Police turning to teenagers to help make stops more positive - WFSB 3 Connecticut

Police turning to teenagers to help make stops more positive

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Redding Police Chief is working to raise awareness about making traffic stops safer. (WFSB) Redding Police Chief is working to raise awareness about making traffic stops safer. (WFSB)
REDDING, CT (WFSB) -

Getting pulled over by police is generally not on the top of anyone's list of fun things to do.

That's why police officers in Connecticut want to make traffic stops safer. Police said they're turning to teenagers to come up with a logo and slogan for their awareness campaign.

Redding Police Chief Doug Fuchs has been working with his counterparts across the state on the campaign. They came up with the idea after watching violent encounters between officers and citizens.

"You may be the nicest person in the world, the most upstanding citizen. You may have gotten pulled over for something as small as a tail light being out," Fuchs said. "The police officer doesn't know that when he or she walks up to the vehicle."

Police officers in Connecticut do more than 700,000 traffic stops a year.

Police said they hope the awareness campaign will ease any anxiety between a driver and officer while being pulled over.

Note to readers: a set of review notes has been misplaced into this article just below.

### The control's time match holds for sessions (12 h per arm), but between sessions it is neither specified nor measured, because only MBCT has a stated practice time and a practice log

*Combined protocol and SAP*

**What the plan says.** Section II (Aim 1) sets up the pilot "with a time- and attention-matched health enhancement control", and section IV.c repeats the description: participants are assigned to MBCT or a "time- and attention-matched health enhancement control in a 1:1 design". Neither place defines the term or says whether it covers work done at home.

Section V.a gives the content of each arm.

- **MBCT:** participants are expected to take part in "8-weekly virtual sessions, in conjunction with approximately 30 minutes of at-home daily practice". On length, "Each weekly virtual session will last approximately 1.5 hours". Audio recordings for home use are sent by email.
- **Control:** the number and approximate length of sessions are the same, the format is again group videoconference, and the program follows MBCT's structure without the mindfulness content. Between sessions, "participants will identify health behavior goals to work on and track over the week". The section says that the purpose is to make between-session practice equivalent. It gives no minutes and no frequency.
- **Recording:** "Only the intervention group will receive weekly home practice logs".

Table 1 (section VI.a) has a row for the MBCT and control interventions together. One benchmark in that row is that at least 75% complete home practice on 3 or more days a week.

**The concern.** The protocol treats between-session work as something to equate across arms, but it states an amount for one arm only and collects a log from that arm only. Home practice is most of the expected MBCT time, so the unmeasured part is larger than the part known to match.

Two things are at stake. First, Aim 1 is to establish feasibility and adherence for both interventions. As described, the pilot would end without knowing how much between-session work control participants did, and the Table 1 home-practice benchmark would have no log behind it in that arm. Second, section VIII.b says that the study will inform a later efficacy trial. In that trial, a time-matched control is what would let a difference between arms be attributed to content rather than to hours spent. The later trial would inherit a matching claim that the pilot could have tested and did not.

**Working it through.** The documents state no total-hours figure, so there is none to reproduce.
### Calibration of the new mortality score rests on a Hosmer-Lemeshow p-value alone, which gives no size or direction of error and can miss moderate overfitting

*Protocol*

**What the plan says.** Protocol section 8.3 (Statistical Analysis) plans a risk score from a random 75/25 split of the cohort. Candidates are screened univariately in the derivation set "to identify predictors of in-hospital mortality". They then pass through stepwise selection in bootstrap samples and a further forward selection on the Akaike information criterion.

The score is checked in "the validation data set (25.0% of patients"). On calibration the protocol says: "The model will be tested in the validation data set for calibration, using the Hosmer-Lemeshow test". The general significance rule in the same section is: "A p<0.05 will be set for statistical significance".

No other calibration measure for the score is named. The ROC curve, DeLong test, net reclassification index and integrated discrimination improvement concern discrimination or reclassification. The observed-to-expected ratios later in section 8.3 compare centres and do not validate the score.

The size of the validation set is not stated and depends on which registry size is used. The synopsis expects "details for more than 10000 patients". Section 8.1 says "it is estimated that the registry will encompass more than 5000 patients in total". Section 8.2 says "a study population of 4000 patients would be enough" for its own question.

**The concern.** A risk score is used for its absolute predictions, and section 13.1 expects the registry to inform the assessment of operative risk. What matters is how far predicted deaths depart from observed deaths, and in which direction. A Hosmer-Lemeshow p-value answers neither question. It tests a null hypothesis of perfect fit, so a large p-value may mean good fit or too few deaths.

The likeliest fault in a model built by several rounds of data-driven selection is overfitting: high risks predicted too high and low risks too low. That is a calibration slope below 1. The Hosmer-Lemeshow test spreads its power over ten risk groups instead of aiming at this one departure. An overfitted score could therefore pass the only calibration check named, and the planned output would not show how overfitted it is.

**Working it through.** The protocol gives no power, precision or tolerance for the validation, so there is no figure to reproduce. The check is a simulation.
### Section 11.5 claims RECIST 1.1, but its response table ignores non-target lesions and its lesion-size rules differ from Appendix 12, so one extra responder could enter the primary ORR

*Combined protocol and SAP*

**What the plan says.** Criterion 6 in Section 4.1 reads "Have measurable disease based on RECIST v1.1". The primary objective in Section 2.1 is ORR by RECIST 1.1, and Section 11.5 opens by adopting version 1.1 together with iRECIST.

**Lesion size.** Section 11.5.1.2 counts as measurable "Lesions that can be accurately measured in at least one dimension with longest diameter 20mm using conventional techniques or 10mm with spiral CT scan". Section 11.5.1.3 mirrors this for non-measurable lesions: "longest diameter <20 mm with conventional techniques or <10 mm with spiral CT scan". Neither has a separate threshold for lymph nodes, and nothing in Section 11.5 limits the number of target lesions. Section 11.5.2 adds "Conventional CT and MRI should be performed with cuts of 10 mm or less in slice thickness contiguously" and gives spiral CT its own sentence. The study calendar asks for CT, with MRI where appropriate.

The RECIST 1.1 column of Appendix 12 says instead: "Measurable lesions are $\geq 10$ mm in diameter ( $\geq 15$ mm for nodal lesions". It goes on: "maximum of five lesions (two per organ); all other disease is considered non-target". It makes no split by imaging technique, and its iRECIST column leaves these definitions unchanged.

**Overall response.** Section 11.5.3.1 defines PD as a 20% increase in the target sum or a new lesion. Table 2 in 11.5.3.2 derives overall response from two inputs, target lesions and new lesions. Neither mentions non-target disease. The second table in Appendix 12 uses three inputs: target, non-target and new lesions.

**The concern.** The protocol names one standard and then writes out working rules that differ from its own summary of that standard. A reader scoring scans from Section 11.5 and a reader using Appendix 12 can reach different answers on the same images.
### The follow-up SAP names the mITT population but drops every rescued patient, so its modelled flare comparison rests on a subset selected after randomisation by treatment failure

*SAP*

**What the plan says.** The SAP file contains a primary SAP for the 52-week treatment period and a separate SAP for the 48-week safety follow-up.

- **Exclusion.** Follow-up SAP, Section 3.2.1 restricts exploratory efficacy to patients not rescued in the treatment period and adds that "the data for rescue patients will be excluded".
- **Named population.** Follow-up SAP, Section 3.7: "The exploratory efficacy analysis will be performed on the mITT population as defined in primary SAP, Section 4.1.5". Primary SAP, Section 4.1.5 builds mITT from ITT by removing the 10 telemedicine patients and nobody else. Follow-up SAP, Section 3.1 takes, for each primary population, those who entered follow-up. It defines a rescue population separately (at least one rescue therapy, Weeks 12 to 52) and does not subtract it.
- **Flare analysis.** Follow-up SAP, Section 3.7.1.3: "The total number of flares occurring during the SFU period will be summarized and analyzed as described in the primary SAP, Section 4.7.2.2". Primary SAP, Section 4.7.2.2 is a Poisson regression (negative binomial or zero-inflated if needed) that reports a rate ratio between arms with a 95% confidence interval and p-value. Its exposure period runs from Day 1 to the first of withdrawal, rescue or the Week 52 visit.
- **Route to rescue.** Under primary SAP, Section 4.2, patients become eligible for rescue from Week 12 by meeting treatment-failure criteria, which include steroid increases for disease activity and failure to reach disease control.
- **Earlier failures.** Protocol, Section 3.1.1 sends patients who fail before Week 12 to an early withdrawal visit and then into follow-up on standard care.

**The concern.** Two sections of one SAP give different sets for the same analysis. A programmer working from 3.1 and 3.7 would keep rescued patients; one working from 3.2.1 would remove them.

Marketing students at Monroe High School have already come up with ideas for the campaign. Students told Eyewitness News it's gotten them and their friends thinking.

"When they see the lights, they start freaking out and get really nervous," said student Brendan Berg. "But, it's a lot better to stay calm and be nice to the officer and understand where they're coming from. Because they're doing their job and trying to make it safe for everybody."

After the contest, police hope to use the program in drivers ed courses and schools.

Students have until Jan. 31  to come up with a slogan. Police will then choose their top three and announce a winner.

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